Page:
Q: It’s recently come to my attention that “valet” should rhyme with “mallet.” The problem is, I don’t know anyone who has this pronunciation. So how does one ask for “valet parking” properly without seeming like a contemptible snoot?
A: It’s hard to mispronounce the noun “valet.” We’ve checked ten standard British and American dictionaries and found three acceptable pronunciations: VA-lay, VA-let, and va-LAY. The Oxford English Dictionary, an etymological dictionary based on historical evidence, has similar pronunciations.
Some dictionaries list them in a different order and some include only two, but all three are treated as standard in several dictionaries, including Merriam-Webster’s online and The American Heritage Dictionary of the English Language.
Three of the dictionaries have pronunciations for “valet” used adjectivally in “valet parking.” The online Cambridge and Longman dictionaries pronounce it VA-lay, while the online Macmillan pronounces it VA-let.
If we were speaking about a manservant in an old English novel, we’d use VA-let. But if we were referring to “valet parking” at a restaurant or “valet service” at a hotel, we’d say VA-lay.
English adopted the noun “valet” in the 16th century from French and Old French. However, the ultimate source is the Old Celtic term wasso- (young man, squire), which has given us “vassal” and “varlet,” according to John Ayto’s Dictionary of Word Origins.
In the 1500s and 1600s, the noun was sometimes spelled “vallett” or “valett,” suggesting that the French pronunciation of valet had been Anglicized, with an audible “t” sound at the end.
However, OED citations show that some English speakers began dropping the “t” sound in the 1700s and 1800s, first in Scotland and then in England.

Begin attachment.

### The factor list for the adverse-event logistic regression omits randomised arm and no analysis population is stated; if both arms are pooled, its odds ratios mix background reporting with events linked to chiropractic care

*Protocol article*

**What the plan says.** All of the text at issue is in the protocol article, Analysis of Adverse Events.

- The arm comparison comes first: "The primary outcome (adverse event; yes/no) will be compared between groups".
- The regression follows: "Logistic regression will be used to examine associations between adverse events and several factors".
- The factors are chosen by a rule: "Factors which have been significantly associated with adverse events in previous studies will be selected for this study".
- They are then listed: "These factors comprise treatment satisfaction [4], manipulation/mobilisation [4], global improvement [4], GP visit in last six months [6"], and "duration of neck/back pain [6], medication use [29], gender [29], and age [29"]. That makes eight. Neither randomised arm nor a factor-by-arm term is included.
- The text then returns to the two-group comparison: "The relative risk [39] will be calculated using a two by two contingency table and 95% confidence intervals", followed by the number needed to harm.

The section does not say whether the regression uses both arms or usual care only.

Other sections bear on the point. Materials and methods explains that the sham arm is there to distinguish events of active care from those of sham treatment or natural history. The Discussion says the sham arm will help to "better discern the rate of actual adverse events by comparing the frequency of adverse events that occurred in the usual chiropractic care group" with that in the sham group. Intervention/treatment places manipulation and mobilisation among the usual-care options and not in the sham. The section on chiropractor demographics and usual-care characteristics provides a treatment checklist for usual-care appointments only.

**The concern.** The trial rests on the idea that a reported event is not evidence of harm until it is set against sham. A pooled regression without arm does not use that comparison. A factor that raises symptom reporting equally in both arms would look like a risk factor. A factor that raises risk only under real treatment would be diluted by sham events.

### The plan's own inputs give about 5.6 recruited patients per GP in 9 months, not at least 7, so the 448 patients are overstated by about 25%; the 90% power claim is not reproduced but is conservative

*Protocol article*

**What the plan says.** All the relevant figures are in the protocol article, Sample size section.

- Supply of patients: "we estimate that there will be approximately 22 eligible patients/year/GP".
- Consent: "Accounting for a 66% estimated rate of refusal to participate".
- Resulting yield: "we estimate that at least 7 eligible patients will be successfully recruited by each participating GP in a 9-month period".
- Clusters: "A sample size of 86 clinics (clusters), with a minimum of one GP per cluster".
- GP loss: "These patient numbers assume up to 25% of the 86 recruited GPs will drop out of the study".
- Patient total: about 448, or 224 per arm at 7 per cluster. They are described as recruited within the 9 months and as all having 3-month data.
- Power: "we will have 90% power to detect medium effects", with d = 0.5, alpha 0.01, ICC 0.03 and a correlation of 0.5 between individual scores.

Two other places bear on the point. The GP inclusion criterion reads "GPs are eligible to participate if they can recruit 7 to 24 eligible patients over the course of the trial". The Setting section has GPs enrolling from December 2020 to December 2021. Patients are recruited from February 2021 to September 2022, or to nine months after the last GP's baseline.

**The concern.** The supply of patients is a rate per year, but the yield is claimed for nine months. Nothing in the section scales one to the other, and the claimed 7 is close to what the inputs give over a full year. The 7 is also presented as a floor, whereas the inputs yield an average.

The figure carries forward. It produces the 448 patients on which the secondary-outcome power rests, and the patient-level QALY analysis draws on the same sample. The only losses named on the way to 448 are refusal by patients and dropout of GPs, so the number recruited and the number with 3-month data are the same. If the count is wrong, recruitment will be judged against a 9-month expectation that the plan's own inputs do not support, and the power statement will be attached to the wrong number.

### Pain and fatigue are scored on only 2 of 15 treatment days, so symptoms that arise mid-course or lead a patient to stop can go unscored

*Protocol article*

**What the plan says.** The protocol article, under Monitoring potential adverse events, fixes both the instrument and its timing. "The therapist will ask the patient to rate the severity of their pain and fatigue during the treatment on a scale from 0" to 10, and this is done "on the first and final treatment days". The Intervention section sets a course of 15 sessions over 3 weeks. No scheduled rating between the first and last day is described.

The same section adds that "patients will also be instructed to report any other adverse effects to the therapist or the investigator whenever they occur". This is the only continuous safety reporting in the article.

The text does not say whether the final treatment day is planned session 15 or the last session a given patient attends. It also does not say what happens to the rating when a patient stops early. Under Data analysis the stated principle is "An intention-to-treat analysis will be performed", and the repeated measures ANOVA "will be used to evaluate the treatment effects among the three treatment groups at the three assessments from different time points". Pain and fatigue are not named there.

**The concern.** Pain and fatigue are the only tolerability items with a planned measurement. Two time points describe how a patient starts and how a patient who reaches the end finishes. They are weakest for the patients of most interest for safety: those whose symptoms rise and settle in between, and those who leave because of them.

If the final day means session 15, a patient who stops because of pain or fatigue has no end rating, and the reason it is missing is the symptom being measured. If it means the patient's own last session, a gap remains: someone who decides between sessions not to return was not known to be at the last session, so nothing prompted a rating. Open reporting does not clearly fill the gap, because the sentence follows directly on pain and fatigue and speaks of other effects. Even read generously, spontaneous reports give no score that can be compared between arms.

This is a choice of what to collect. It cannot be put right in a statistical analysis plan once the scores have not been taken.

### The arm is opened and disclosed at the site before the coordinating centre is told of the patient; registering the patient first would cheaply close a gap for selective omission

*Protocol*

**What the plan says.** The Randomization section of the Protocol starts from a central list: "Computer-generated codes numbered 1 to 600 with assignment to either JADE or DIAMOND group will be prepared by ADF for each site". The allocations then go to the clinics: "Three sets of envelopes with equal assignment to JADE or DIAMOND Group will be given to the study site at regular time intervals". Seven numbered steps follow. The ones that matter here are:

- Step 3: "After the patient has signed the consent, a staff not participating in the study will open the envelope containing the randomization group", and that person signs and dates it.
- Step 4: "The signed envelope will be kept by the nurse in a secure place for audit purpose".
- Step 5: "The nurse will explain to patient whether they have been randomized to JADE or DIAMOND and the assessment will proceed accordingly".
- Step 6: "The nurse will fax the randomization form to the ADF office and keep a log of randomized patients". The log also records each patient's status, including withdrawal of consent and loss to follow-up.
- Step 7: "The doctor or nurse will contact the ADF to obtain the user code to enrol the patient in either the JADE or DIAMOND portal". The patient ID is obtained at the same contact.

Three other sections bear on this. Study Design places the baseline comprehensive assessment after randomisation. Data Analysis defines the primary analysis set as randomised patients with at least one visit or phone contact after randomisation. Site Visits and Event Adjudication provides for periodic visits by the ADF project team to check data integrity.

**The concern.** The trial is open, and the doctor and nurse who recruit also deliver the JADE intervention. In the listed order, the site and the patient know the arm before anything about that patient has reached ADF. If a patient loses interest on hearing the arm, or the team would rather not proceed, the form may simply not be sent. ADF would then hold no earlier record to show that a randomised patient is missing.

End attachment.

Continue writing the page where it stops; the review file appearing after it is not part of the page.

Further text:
By the mid-1800s, multiple pronunciations were standard, according to Walker’s Pronouncing Dictionary of the English Language.
The 1862 edition of the dictionary, by Francis R. Sowerby, includes these three pronunciations: VAL-et, VAL-lay, and va-LET.
When the noun showed up in English, according to the OED, it meant a “man-servant performing duties chiefly relating to the person of his master; a gentleman’s personal attendant.”
The earliest citation in the dictionary is from Certaine Tragicall Discourses, the English statesman Geoffrey Fenton’s 1567 translation of works by the Italian writer Matteo Bandello: “Not worthy any waye to be valet to the worste of us.”
This 1791 example of a “t”-less pronunciation is from the Scottish poet William Hamilton’s Epistles to his fellow poet Allan Ramsay: “I wad nae care to be thy vallie, / Or thy recorder.”
And here’s an example from Richard Barham’s Ingoldsby Legends (1840) in which “valet” rhymes with “Sally”:
“Thompson, the Valet, / Look’d gravely at Sally.” (Barham, an Anglican cleric, wrote the humorous ghost stories under the pseudonym Thomas Ingoldsby.)
The first OED example for “valet service” is from Some Buried Caesar (1939), a Nero Wolfe detective novel by Rex Stout: “You should have put on some old clothes. The valet service here is terrible.” (The “Caesar” of the title is a champion Guernsey bull, Hickory Caesar Grindon.)
The first Oxford citation for “valet parking” is from the The Britannica Book of the Year (1955): “Valet parking … referred to a system in which an attendant was responsible for parking the car.” The OED describes the usage as North American.
The dictionary also has citations for the verbs “valet” (1840, to wait upon or serve) and “valet-park” (1983).
We’ll end with an example of the verb used in its “manservant” sense: “Fancy me waited upon and valeted by a stout party in black, of quiet, gentlemanly manners” (from Tom Brown at Oxford, an 1861 novel by Thomas Hughes). We’d pronounce the past participle here as VAL-et-ed.